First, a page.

So, in addition, Bahnhof has gone ahead and banned its visitors from accessing the official Elsevier.com website as well.

• ## Anthropological Clickbait

Curios from (Ember, Ember, and Peregrine 2014) follow. These don’t fit into subsequent posts, but may pique your interest in said posts. No judgment intended or permitted—we’re all Boasians here.

### Culture change

#### On great men of history

Within 50 years, paper was being made in many places in central China. Although the art of papermaking was kept secret for about 500 years, it was distributed as a commodity to much of the Arab world through the markets at Samarkand. But when Samarkand was attacked by the Chinese in A.D. 751, a Chinese prisoner of war was forced to set up a paper mill. Paper manufacture soon spread to the rest of the Arab world

#### On inventing

In stimulus diffusion, knowledge of a trait belonging to another culture stimulates the invention or development of a local equivalent. A classic example of stimulus diffusion is the Cherokee syllabic writing system created by a Native American named Sequoya so that his people could write down their language. Sequoya got the idea from his contact with Europeans.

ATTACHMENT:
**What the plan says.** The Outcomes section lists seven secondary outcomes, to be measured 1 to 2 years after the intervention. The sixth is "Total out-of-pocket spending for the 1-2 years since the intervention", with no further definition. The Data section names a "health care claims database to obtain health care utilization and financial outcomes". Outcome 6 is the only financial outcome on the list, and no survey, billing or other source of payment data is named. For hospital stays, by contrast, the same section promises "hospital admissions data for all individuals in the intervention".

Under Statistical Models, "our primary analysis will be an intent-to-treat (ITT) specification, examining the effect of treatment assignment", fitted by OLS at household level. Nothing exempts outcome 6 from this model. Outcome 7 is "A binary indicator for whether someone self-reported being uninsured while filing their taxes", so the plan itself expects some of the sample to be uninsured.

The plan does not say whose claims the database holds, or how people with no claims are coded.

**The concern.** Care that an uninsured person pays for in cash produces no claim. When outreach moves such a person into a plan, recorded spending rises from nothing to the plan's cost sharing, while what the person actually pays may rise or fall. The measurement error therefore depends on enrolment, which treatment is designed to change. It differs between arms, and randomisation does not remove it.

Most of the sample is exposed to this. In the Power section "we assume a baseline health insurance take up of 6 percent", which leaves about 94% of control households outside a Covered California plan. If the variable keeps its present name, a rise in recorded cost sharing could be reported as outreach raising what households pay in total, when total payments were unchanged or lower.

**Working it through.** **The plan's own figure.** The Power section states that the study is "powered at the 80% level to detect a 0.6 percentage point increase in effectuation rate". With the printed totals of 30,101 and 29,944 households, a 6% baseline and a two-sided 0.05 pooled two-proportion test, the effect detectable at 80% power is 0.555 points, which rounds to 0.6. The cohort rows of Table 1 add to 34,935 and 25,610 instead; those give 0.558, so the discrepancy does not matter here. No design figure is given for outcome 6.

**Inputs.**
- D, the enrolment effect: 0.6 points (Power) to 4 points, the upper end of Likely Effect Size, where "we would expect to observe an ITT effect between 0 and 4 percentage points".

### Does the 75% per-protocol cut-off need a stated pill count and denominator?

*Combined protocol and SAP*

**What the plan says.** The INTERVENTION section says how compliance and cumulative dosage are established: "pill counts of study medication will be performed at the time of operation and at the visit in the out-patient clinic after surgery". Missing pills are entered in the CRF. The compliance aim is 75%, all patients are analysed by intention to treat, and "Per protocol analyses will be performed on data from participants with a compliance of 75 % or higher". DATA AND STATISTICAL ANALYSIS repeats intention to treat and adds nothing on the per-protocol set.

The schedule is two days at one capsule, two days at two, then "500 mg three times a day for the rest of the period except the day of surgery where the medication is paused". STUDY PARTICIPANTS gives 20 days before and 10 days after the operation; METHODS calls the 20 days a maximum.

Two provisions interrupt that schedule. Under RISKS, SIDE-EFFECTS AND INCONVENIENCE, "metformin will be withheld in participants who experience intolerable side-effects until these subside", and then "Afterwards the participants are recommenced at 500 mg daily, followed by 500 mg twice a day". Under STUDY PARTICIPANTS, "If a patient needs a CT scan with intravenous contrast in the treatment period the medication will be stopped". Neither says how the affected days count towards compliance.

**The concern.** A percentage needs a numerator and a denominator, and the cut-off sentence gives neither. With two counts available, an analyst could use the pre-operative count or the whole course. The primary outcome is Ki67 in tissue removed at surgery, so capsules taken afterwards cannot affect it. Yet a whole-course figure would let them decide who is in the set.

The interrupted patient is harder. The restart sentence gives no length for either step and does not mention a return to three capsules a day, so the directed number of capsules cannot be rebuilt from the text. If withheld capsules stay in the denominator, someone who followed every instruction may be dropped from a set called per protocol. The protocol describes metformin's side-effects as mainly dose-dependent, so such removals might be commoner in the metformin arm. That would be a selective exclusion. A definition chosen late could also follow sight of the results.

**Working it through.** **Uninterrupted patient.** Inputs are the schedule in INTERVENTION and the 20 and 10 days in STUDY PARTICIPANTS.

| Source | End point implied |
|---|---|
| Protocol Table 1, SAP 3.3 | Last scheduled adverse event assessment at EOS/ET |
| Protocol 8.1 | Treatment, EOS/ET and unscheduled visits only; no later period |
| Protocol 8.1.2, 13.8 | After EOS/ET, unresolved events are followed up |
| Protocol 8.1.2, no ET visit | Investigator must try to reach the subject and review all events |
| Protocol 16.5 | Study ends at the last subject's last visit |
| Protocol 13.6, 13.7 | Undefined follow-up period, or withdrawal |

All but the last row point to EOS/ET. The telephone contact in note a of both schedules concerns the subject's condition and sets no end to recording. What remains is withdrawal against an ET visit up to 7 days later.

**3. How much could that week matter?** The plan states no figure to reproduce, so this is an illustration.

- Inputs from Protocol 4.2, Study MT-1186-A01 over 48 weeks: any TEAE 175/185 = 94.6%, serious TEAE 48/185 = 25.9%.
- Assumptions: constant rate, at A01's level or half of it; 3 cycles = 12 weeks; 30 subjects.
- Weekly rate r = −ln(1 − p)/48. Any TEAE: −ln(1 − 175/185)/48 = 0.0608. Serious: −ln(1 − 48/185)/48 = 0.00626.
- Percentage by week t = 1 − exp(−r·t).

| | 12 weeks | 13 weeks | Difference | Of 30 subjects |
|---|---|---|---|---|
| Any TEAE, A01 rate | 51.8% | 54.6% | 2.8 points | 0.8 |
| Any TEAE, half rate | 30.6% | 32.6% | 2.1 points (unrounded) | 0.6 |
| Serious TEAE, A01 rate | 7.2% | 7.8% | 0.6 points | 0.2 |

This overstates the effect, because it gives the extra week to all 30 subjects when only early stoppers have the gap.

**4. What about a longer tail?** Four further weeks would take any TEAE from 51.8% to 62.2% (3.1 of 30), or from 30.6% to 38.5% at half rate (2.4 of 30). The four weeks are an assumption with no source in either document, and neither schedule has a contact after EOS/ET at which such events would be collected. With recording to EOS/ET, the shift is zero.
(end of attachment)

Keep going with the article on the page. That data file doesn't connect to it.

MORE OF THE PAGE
### Childhood

#### On the prevalence of infant mortality

cross-culturally, parent–child play is exceedingly rare […] Lack of play with parents may be related to the same factor that probably explains high responsiveness to infant physical needs—high mortality of infants and the psychological need of parents to create emotional distance.

#### On appropriate behavior

Some societies actively encourage children to be aggressive, not only to each other but even to the parents. Among the Xhosa of southern Africa, 2- or 3-year-old boys will be prodded to hit each other in the face while women look on laughing. Similar behavior is described for the Gapun of Papua New Guinea; even raising a knife to an older sibling is rewarded. Yanomamö boys of the Venezuelan-Brazilian Amazon are encouraged to be aggressive and are rarely punished for hitting either their parents or the girls in the village.

[…]

Although Ariwari is only about 4 years old, he has already learned that the appropriate response to a flash of anger is to strike someone with his hand or with an object, and it is not uncommon for him to give his father a healthy smack in the face whenever something displeases him.